During training for a tower running event, it’s important not to forgo your normal fitness schedule as you need to keep the weight down. Current training and workouts can be complimented by stair climbing, with the amount of stair climbing being gradually increased. Once you’ve found a good staircase to practise on, you can set yourself a training regime. For example, how many repetitions you should do, and what recovery time you should allow for. On a staircase that takes less than 10 seconds to climb, a good start would be to do 5 sets of 5 repetitions, and have a 2 minute recovery time between each set, including walking down after. Over a 4 to 8 week period you can then aim to reduce the time it takes to ascend, as well as the recovery time.
If you’re London based, a good place to rehearse is the Underground. Covent Garden tube station is a popular choice, with 193 stairs, or the equivalent of a 15 storey tower. During tower running, do not run down stairs, especially if your legs are tired, as this will not allow for an effective recovery period and will affect the quality of your training.
There are several gym based activities that will also put you in good stead for tower running. Spinning is great activity as it strengthens thigh muscles. It’s the thighs that need to be developed more than the lungs, so find a class or instructor that places more emphasis on resistance, as opposed to speed and cardio fitness. It is also important to also spend time focusing on calf muscles which can be strengthened by doing calf raises on a leg press. And finally, rowing machines are ideal for building upper body strength which will in turn help with pulling the body up on handrails.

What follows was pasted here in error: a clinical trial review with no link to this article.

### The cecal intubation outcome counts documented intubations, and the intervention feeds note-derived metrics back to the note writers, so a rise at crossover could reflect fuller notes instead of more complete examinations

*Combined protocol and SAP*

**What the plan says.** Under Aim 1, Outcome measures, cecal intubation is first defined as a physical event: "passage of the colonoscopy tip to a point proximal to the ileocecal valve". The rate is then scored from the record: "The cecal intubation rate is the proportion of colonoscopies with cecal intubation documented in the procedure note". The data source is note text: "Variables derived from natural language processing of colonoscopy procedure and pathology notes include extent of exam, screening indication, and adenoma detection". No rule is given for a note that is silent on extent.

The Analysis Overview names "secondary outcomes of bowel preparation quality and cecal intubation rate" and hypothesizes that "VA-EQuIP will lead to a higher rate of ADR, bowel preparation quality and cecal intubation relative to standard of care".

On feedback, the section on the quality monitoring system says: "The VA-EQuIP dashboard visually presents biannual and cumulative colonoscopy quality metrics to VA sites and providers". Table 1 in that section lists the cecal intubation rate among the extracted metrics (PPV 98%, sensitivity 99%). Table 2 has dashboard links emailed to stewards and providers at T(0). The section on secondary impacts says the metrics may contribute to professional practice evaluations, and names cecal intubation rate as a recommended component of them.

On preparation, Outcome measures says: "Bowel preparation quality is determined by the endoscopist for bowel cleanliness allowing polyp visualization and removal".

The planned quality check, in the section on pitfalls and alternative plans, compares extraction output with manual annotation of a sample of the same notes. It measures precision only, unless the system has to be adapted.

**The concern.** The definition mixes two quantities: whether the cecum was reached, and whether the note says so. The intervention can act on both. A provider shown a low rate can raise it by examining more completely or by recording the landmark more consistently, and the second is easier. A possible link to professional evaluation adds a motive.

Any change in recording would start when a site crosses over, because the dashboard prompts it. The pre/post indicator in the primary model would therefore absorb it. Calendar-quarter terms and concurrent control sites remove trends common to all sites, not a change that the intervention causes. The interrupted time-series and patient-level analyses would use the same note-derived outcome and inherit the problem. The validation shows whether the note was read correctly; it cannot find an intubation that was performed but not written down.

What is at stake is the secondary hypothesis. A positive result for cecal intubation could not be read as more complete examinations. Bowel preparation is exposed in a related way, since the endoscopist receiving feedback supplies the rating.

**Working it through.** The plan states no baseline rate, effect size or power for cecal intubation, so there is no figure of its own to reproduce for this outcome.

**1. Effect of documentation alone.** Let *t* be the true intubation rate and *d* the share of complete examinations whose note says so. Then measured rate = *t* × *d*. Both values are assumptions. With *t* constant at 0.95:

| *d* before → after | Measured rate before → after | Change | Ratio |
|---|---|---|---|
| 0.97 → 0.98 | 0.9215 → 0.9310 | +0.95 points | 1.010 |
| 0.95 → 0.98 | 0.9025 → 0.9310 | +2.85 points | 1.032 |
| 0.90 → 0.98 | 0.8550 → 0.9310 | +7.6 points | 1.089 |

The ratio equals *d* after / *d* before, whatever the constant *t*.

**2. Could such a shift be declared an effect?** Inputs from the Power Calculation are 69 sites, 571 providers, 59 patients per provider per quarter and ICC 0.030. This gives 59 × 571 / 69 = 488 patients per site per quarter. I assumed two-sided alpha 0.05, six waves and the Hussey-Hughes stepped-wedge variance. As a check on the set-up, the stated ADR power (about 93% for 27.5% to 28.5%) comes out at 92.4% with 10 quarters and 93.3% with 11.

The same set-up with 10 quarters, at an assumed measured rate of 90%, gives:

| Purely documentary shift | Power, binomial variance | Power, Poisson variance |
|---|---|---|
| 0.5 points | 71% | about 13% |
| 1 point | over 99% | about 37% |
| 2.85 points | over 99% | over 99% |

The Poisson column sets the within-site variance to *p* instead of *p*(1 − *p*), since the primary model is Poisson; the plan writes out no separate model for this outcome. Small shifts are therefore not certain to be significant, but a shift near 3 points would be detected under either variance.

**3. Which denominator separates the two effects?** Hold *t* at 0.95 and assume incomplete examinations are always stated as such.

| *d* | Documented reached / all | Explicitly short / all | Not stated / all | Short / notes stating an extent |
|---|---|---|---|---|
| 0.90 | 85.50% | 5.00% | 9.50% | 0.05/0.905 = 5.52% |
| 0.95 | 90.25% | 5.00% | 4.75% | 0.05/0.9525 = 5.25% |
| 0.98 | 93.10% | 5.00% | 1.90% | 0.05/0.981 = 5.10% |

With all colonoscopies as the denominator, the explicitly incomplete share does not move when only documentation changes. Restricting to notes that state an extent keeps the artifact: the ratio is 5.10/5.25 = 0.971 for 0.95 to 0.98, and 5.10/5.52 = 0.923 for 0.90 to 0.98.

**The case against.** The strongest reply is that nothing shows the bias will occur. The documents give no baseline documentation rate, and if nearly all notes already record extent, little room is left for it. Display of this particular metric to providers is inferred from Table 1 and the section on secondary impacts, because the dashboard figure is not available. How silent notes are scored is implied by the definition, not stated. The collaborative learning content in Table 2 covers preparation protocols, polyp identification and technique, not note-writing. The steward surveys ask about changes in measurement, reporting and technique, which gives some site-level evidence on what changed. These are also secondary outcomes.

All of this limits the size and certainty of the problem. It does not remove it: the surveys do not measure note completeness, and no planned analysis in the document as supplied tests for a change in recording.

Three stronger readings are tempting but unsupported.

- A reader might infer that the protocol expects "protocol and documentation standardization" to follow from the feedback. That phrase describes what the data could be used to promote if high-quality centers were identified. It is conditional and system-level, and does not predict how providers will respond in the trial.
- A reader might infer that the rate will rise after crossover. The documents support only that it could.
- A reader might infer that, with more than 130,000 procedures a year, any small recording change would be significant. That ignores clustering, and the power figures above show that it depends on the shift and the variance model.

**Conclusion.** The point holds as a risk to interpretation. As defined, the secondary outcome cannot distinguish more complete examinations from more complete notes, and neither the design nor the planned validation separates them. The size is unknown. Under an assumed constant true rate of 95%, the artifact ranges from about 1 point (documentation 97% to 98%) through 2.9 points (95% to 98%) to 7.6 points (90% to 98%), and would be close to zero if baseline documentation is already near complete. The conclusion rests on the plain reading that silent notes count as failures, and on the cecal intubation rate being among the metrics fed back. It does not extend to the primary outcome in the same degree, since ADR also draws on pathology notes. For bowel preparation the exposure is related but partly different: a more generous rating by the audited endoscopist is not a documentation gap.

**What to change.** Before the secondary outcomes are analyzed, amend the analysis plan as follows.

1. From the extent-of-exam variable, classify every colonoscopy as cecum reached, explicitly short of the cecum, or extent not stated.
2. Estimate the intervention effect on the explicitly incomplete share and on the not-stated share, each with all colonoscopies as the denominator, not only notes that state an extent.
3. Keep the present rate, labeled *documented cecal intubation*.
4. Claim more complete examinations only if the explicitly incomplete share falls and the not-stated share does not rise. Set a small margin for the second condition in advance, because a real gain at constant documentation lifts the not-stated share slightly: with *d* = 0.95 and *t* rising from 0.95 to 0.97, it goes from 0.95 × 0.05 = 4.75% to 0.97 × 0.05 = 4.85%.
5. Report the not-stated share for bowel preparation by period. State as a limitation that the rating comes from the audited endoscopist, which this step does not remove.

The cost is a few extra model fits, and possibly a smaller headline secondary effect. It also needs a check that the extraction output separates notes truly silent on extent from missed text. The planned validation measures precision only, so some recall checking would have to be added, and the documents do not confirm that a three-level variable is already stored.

If you’re looking for your next challenge, wanting to raise money for charity, or simply looking for a very effective way to lose weight, tower running might just be for you. And if you start to hit the international scene, you’ll get to travel to some of the world’s best cities. It’s probably not the best sport for someone with a fear of heights though... you have been warned.
by Kath Webb
by Jessica Ambrose
by Jessica Ambrose
by Jessica Ambrose
by Kath Webb